The other thing I came for was to see the explanatory writing beneath the cross, because, after all, the Cathedral would need to curate the cross anew, and I wanted to know if they might have changed anything in the time it has been away. Would the curators have stuck to the now almost 200-year-old explanation for its presence in our lives – that it was placed in the coffin just after Cuthbert’s death in 687, that is was, in all probability, his personal possession, possibly the episcopal cross he wore as Bishop of Lindisfarne, and that the reason it hadn’t been seen before – even by Henry VIII’s shrine-stripping commissioners – was because it had been placed so deeply beneath his robes that no one ever noticed it, until it was found in 1827?

But intriguingly, ever surprisingly, they have not updated the story. The Cathedral has chosen to stick and not twist. The curation is the same. The most up-to-the-minute explanation of the cross’s appearance in 1827 is the same as the first one from James Raine, the Cathederal Librarian, who was the man who led the ransacking of the grave 190 years ago. “Hidden in his robes and undisturbed for over 1,100 years,” the new explanatory notice reads, “Cuthbert may have worn it during his lifetime as an episcopal (Bishops’) cross.” James Raine said more or less the same thing.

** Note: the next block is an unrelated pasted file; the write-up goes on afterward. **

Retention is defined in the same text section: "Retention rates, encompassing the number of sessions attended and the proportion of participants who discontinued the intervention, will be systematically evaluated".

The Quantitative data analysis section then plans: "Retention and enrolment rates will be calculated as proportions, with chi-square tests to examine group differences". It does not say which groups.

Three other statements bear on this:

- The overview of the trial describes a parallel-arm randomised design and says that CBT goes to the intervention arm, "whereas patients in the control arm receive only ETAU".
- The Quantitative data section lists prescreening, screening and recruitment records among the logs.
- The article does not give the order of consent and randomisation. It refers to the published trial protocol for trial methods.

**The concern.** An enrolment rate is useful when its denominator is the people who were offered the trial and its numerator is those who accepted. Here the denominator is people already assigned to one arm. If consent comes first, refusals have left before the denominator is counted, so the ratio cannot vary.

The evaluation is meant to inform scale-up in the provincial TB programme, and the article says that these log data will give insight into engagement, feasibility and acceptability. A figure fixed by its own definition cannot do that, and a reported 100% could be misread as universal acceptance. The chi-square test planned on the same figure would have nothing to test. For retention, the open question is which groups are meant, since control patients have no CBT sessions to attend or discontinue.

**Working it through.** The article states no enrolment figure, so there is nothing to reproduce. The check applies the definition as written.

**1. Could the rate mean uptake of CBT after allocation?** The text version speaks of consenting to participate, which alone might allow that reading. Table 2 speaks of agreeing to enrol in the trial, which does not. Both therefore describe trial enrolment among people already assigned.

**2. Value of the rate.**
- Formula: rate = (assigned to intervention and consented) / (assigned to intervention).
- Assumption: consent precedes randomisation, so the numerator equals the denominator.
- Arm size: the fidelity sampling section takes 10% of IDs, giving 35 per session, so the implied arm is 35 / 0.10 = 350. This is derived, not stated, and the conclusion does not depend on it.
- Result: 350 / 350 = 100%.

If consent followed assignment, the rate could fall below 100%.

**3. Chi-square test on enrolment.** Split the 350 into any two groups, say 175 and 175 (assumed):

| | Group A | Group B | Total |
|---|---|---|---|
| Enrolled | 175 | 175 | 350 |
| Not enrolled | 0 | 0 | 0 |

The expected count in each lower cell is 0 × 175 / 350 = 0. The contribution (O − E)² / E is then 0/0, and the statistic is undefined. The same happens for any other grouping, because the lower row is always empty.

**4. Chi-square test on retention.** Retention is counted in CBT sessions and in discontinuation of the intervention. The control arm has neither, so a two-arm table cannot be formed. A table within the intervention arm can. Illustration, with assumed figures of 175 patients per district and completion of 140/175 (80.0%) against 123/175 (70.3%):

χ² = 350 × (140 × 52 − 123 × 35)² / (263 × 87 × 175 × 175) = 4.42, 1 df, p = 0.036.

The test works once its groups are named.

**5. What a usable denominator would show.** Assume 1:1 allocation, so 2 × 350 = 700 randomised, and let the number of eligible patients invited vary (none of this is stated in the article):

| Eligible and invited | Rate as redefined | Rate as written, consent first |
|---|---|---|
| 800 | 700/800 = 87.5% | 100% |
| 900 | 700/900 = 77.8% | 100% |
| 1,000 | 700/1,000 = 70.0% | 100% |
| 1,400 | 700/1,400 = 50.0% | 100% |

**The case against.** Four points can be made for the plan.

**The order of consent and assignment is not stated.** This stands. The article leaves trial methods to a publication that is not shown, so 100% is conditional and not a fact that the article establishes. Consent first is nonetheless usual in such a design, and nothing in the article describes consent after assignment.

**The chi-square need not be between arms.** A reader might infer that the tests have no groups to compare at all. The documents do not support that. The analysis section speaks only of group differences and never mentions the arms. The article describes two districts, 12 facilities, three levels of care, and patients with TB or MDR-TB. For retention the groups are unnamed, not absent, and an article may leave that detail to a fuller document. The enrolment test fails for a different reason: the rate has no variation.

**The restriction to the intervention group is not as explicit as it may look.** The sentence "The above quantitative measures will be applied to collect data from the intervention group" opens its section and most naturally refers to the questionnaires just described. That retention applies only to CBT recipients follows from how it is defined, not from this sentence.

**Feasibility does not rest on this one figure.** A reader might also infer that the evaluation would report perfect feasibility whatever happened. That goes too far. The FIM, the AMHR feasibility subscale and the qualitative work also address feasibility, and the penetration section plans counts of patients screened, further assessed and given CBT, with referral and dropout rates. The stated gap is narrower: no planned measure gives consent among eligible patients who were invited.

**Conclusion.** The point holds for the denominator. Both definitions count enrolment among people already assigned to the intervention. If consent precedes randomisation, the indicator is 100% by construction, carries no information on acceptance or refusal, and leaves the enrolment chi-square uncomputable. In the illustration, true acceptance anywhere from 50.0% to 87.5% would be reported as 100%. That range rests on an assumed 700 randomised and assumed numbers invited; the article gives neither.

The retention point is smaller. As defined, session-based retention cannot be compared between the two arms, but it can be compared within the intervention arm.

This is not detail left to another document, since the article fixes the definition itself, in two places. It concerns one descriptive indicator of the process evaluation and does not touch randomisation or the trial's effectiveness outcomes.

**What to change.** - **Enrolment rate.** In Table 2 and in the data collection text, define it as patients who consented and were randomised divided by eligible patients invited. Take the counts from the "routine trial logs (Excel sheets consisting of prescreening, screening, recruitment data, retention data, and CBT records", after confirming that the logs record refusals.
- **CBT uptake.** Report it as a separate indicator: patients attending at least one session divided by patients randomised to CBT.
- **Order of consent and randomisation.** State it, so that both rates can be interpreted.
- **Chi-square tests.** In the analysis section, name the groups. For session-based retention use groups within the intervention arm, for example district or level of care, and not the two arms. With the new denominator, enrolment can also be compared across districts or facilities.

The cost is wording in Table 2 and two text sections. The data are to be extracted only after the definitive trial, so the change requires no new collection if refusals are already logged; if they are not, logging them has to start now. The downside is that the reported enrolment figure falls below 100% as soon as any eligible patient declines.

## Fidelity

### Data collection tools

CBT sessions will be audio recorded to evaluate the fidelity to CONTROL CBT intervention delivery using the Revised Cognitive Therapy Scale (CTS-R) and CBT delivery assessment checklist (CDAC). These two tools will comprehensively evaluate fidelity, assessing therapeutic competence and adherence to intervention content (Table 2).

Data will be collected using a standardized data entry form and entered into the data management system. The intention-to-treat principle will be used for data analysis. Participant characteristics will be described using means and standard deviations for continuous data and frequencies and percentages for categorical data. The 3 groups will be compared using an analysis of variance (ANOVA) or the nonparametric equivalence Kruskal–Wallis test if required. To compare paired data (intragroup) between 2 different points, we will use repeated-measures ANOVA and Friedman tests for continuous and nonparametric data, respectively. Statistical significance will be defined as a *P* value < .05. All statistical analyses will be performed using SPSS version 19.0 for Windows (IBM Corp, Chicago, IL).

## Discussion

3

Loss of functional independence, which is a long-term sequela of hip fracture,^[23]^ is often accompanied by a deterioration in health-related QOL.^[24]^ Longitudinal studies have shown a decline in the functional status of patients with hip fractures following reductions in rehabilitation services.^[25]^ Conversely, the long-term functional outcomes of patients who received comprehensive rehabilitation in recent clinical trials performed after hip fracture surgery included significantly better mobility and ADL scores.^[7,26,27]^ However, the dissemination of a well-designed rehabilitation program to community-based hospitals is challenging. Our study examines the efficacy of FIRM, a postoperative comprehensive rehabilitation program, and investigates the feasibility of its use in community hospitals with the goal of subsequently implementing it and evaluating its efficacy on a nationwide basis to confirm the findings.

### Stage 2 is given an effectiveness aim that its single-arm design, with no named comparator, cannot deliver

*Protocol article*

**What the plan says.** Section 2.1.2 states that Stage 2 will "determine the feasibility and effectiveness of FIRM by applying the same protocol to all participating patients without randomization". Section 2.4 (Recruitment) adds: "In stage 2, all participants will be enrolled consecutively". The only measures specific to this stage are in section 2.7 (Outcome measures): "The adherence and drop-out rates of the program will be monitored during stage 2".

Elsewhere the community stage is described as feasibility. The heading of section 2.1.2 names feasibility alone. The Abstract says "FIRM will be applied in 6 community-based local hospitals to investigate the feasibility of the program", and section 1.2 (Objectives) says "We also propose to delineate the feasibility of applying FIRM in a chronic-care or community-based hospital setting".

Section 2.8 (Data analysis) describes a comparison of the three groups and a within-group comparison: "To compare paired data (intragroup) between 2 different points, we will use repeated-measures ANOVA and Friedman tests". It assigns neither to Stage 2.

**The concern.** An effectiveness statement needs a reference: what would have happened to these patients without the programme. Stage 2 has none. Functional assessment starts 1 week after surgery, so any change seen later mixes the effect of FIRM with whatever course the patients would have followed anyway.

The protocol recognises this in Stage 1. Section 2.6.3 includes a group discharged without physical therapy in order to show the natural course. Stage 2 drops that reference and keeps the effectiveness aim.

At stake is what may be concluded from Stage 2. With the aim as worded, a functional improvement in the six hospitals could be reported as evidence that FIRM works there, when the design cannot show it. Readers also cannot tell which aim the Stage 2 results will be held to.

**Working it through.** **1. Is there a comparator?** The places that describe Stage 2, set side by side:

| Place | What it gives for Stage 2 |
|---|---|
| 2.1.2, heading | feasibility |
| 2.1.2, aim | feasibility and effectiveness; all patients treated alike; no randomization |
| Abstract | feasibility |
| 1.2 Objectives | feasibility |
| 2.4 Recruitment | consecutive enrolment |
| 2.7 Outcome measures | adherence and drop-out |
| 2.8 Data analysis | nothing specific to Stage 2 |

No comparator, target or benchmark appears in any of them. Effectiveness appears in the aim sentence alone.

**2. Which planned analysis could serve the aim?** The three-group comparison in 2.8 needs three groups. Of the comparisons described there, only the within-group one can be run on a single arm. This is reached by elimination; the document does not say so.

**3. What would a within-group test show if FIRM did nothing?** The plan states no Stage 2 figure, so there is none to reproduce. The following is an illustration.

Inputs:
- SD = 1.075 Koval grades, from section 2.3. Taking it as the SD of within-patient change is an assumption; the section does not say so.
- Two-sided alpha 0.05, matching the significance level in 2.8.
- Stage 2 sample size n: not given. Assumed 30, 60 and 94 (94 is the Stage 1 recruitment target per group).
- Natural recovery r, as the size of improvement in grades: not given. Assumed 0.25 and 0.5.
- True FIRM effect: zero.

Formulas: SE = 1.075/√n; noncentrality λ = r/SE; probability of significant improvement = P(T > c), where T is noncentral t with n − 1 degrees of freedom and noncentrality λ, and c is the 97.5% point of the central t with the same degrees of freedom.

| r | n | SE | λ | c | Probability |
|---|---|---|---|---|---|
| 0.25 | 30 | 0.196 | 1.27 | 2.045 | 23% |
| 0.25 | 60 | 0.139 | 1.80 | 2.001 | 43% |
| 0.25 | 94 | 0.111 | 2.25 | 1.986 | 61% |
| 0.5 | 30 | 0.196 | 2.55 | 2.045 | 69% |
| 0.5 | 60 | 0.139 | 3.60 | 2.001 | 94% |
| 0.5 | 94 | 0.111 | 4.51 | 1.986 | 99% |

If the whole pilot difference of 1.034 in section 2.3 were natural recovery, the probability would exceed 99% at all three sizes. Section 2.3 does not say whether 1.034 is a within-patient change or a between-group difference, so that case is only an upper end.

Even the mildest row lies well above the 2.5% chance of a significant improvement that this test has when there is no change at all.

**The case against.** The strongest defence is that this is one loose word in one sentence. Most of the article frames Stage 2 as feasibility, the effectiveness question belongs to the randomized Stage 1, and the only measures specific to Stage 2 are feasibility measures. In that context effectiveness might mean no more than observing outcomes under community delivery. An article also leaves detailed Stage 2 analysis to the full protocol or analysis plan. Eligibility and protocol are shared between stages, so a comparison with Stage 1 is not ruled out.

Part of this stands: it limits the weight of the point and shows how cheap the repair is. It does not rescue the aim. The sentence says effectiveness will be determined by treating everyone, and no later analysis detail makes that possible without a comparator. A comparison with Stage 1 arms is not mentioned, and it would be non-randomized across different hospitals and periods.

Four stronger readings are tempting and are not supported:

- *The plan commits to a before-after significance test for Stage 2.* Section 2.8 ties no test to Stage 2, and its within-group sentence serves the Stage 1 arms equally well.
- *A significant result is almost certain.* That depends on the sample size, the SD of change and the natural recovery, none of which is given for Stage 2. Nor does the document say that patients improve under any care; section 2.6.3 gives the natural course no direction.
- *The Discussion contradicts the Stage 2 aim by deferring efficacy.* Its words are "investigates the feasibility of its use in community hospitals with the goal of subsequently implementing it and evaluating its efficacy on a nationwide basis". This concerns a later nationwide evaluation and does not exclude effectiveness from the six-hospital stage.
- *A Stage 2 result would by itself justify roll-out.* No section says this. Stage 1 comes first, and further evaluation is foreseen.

Yet even on face value, this story has never made sense. If it was his bishop’s cross, why was it hidden beneath his robes? Why wasn’t it on the top, for all the world to see? Why would anyone hide this most valuable statement of Cuthbert’s authority in a way that no one saw it for more than a thousand years?